This is a copy of an article published in The Peak Advertiser, the Peak District's local free newspaper, on 9th September 2002, reproduced by kind permission of the author, the late Desmond Holden.

The “What's in a Name” series was a regular feature in the Advertiser over the period 1993‑2004, taking a refreshing look at the derivation of some typically Derbyshire surnames.

Articles are confined to the origins and meanings of surnames, and do not indicate any particular interest on Desmond's part in the genealogy, descent, or family history of individuals bearing the surnames featured.

Editor's Note: Articles are provided for general interest and background only. They are not intended to provide an exhaustive treatise for any individual family history - investigations of which may yield quite different results. Or, in Desmond's own words:

“In the end it must remain with individual bearers of the names to draw upon family traditions and to seek out such documentary evidence as is available to decide the matter for themselves.”

WHAT'S IN A NAME … Are you called GARRATT?
Variations: in text.

This surname has been asked for by a reader in Bakewell. There are some 30 variations but since there is not sufficient space to discuss them all only some appearing in the local directory can be covered. Corresponding versions are found right across the continent - e.g. Gerhardt (Germany), Giraud (France). All these names, whatever the spelling, are derived from terms which the old Norse Invaders brought with them during their incursions into western Europe and that accounts for their wide distribution. The common unit was "gairu", which means spear or javelin. It was found frequently in old English then for some reason was dropped in preference to "spear". A text dated 1205 first reads: "He held in hys hands a gare", but 70 years later it was re-written using the words "a speare". The old word still survives in terms such as "goad" (a pointed stick used to urge animals forward), and expressions with a pointed or triangular connotation such as in tailoring (Gore - a triangular cutting) or in place-names referring to a triangular piece of land as in Langar, near Nottingham.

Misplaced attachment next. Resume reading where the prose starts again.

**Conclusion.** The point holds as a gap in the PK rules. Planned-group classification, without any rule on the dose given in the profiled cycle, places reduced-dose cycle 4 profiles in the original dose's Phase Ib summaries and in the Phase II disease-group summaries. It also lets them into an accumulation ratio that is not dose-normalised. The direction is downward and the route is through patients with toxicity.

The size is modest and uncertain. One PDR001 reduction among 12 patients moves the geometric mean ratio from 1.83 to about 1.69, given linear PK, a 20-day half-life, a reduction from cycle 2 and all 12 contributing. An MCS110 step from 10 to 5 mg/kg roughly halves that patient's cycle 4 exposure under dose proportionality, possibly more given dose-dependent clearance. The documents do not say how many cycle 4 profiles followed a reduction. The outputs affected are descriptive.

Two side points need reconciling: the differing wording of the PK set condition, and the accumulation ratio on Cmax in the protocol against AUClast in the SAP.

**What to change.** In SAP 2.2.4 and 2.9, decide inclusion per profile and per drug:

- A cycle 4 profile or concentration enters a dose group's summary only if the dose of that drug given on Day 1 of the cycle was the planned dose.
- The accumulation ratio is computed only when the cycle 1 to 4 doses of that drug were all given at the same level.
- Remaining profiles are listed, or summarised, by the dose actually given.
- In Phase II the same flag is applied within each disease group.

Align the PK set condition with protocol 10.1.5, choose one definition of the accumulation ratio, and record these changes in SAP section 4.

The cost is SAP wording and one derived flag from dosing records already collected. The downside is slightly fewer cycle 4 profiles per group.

The turbulent times of the early middle ages imposed upon men the need to be able to handle weapons. A man who was adept in the use of his spear would be greatly admired and if he had proved his skill in battle by slaying his opponent he would have been dubbed "Gairu-wald". This combines the word for spear with "wald" meaning "power". His name could then be interpreted as "He who is mighty with his spear". It eventually modified into "Gerald". Running alongside this name was another, "Gerard" which combined "gairu" with "hardu" (hard) and, to use a modem idiom, would signify. "He who shoots to kill!" It is interesting to note that if wielded forcibly, spears would break in two. A broken spear was a sign that a man had proved himself in battle and eventually a stylised representation of a broken spear was adopted to form the chevrons on the sleeves of some army uniforms. Both Gerald and Gerard were not only extremely popular names in Britain, even before the conquest, but as far south as Italy it was to be found, and a family of that name there moved into France and then into England and crossed over into Ireland, taking the name FitzGerald. This has become so involved in Irish history that it is often believed to be exclusively Irish. The two personal names "Gerald" and "Gerard" became inextricably confused when they transposed into surnames and they cannot easily be distinguished. In 1511 Oxford University registered one student as "Thomas Garad or Garrarde or Garrett". In 1555 the shoemaker to Princess Elizabeth (later Queen) was named as both Garrett and Garratt in the same set of accounts.

The sources of confusion are first that the letter "l" in some of the forms based upon Gerald has dropped out, making it difficult to differentiate from Gerard. This development can be seen in other surnames such as "Harold" emerging as "Harrod" or in such dialect words as "owd" for "old". Secondly the initial "G-" in both names modulated into "J-". The reason for this (very simply) is that the "jay" sound of "G-" between 1000 to 1600 was often represented by the letter "I-" as, for example "Iesus" (Jesus) and "Iutan" (describing the people called "Jutes"). Because "I" was rather an insignificant character scribes tended to write it with a tail and this evolved into "J". It first appears in 1221 in the case of Adam Jeroldus (Ely). Taking mostly examples from names listed locally, "Garratt" (52 entries) is first recorded under John Garrat in 1553 (Rochester) and as Jarratt in 1597 (Surrey). Families named "Gerrard" (32 entries) can look to an ancestor who took his name from "Gairu-hardu" (ie. The Killer!) and later, "Gerard". The earliest record is for John Gerard (1230: Somerset). The spelling "Jarrold" (1221) predates "Garrod" (1540) but both belong to Suffolk. In Ireland the historical character Maurice Fitzgerald is chronicled roundabout 1169. In Scotland there is a Henry Gerard for 1190. The name is noted as being imported from England and this spelling is apparently the only one prevailing. Although examples are to be found elsewhere, the names of Garrod and Jarrold are strongly represented in East Anglia. The publishers called "Jarrolds" are established in Norwich. But the most distinguished bearer of the name of "Garrett" was Elizabeth, daughter of Newson Garrett of Aldeburgh in Suffolk. She is better known with her married name "Anderson" and she was the first woman doctor in Britain, and incidentally, the first to hold Mayoral Office (Aldeburgh, 1909).

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From "The Peak Advertiser", 9th September 2002.

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